While far from an exact replica, Help for the Holidays does seem to take inspiration from Elf — the popular holiday movie starring Will Ferrell and Zooey Deschanel. Still, this Hallmark Channel Christmas original stands on its own as an incredibly entertaining ride from start to finish. With a little something for the whole family, Help for the Holidays is definitely one of Hallmark's best holiday movies yet. 

Worst: Hallmark Channel's holiday movie Fir Crazy romanticizes problematic behavior

Hallmark Channel holiday movie Fir Crazy tells the story of Elise, a recently out-of-work shoe company executive who's put in charge of her family's New York City tree lot. While reluctantly managing the tree lot, Elise meets Darren — a school teacher who not only buys three trees from the lot in various attempts to make a connection with Elise, but even admits to walking by the lot regularly to try and catch a glimpse of her. Even more upsetting is the way Darren continues to pursue Elise, even after she initially expresses disinterest in starting a relationship.

Honestly, if someone replaced Fir Crazy's cheery, instrumental Christmas music with the soundtrack to a B-list horror movie, this film would be genuinely terrifying. Before agreeing to a first date, Elise even asks Darren, "How do I know that you're not some sort of homicidal maniac with a sense of humor?" Immediately, Darren provides her with multiple forms of identification — which is exactly what a homicidal maniac with a sense of humor would probably do.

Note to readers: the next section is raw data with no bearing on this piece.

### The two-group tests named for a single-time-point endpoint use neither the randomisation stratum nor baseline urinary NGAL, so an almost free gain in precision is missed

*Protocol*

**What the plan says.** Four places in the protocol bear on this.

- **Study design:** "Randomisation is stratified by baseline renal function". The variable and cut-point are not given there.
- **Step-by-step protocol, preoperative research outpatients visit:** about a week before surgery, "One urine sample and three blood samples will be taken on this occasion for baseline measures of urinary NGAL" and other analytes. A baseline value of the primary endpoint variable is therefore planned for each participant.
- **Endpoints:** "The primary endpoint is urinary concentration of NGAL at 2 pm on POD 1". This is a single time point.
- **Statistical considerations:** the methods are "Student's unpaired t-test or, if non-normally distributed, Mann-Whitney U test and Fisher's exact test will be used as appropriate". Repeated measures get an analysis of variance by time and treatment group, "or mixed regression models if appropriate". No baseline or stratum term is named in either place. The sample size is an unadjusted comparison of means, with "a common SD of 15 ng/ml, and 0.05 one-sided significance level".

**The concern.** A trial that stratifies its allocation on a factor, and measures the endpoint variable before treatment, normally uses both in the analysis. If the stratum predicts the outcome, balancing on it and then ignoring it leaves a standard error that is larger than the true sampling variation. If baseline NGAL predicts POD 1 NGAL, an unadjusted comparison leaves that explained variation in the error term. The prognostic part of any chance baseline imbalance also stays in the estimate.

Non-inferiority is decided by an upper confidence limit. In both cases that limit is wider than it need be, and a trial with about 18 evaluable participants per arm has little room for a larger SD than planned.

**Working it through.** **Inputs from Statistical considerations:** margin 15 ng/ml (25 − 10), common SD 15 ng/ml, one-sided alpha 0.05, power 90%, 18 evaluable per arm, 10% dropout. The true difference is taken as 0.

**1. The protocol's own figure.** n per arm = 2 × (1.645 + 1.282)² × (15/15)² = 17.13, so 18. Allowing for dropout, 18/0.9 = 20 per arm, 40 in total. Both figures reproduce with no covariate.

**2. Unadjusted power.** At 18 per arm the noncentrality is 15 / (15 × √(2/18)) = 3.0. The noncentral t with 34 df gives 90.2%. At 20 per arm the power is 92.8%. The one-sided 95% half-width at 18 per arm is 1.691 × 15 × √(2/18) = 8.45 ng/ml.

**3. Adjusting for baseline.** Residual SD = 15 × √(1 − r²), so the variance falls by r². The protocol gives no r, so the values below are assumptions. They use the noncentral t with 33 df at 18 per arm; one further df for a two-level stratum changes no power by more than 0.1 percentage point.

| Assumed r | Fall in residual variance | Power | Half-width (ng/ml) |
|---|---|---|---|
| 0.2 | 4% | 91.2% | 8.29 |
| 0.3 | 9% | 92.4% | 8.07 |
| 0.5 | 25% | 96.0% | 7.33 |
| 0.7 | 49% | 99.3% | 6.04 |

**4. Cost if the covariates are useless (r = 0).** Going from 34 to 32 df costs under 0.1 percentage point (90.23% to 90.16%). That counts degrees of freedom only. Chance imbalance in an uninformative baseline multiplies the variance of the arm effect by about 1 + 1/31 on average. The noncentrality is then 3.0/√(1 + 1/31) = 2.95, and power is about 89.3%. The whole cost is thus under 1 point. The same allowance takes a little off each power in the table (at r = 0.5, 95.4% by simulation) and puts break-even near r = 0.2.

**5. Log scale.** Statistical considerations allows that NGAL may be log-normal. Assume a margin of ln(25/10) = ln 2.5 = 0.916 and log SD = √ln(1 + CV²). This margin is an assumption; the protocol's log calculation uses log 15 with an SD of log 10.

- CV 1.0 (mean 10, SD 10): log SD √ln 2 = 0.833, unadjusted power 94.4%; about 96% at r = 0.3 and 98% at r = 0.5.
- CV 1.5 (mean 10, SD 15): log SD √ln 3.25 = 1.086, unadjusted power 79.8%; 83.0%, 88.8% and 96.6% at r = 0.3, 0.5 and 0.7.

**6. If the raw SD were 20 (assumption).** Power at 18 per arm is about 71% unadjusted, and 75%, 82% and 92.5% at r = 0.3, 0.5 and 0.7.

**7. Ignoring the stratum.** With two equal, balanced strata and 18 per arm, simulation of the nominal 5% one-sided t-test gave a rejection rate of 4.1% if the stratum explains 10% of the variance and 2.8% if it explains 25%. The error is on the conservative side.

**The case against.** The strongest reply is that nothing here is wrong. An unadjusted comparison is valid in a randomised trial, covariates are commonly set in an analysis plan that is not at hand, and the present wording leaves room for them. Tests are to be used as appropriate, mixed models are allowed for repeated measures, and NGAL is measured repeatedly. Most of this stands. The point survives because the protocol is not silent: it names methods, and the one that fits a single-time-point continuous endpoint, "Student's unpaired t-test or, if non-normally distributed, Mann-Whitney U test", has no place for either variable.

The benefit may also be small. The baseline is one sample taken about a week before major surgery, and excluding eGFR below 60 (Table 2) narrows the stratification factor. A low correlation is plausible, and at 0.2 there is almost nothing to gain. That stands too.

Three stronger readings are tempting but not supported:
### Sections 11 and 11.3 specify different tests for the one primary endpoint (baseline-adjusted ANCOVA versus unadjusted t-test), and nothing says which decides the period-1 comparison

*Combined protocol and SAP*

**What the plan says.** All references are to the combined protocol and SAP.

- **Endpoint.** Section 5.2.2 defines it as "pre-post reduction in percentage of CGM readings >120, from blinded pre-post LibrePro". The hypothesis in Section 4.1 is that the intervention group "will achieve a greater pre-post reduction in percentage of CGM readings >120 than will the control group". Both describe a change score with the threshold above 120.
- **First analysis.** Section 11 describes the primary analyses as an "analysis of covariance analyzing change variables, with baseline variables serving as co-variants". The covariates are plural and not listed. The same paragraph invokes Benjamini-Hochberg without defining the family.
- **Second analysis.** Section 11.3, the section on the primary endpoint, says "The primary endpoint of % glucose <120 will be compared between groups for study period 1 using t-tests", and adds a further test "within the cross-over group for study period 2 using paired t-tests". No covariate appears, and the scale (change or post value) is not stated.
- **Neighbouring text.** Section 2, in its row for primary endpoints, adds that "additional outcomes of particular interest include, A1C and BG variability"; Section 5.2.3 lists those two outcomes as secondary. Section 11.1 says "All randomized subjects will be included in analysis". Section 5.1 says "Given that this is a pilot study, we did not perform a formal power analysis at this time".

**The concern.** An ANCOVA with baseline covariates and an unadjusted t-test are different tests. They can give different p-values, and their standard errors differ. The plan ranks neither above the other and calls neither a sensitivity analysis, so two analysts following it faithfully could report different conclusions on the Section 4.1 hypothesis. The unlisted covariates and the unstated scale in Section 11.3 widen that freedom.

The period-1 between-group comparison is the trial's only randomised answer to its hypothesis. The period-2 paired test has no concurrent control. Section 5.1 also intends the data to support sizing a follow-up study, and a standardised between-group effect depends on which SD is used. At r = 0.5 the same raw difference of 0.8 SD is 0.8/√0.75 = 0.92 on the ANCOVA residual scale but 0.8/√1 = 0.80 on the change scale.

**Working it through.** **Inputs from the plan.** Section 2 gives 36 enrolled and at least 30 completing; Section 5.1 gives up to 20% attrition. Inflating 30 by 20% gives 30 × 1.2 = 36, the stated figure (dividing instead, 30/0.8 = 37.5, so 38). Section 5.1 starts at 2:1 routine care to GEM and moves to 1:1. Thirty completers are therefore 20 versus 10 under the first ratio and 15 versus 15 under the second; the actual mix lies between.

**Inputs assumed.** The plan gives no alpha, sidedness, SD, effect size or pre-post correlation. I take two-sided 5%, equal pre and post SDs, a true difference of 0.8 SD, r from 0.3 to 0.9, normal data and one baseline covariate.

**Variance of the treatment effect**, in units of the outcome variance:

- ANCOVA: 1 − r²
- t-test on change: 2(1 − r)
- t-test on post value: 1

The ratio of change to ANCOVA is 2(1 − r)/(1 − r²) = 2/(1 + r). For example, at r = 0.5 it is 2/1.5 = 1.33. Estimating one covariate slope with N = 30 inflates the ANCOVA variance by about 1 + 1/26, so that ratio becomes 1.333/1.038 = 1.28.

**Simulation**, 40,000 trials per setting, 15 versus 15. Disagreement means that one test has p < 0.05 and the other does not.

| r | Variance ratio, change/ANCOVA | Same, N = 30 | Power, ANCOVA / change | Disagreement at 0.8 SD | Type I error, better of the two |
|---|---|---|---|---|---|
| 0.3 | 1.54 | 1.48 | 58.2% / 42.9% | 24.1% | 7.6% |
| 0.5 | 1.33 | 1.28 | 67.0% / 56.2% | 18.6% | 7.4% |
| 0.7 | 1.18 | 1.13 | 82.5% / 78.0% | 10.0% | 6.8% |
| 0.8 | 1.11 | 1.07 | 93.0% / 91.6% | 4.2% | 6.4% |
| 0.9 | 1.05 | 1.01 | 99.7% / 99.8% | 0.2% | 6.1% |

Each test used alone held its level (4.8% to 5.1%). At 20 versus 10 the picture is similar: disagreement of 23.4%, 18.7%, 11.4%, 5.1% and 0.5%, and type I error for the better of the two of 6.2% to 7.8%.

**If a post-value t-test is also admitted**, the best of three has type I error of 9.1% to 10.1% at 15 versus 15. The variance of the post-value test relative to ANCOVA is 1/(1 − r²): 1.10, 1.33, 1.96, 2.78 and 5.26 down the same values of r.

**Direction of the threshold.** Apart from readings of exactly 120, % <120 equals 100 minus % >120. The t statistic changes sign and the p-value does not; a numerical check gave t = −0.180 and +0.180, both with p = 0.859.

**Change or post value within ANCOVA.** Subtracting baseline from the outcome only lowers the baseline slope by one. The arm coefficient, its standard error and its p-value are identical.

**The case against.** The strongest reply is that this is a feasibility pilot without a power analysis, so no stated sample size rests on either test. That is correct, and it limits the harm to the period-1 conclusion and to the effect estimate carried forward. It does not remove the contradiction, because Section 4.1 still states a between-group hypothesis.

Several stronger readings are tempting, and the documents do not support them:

Hey, perhaps all of Darren's red flags will make for festive Christmastime decor. 

Best: The Nine Lives of Christmas is a purrfect Hallmark Channel holiday movie

While it may be the Hallmark Channel holiday movie of every cat lover's dreams, The Nine Lives of Christmas is a wholly entertaining film certain to be a crowd-pleaser even for the dog people of the world.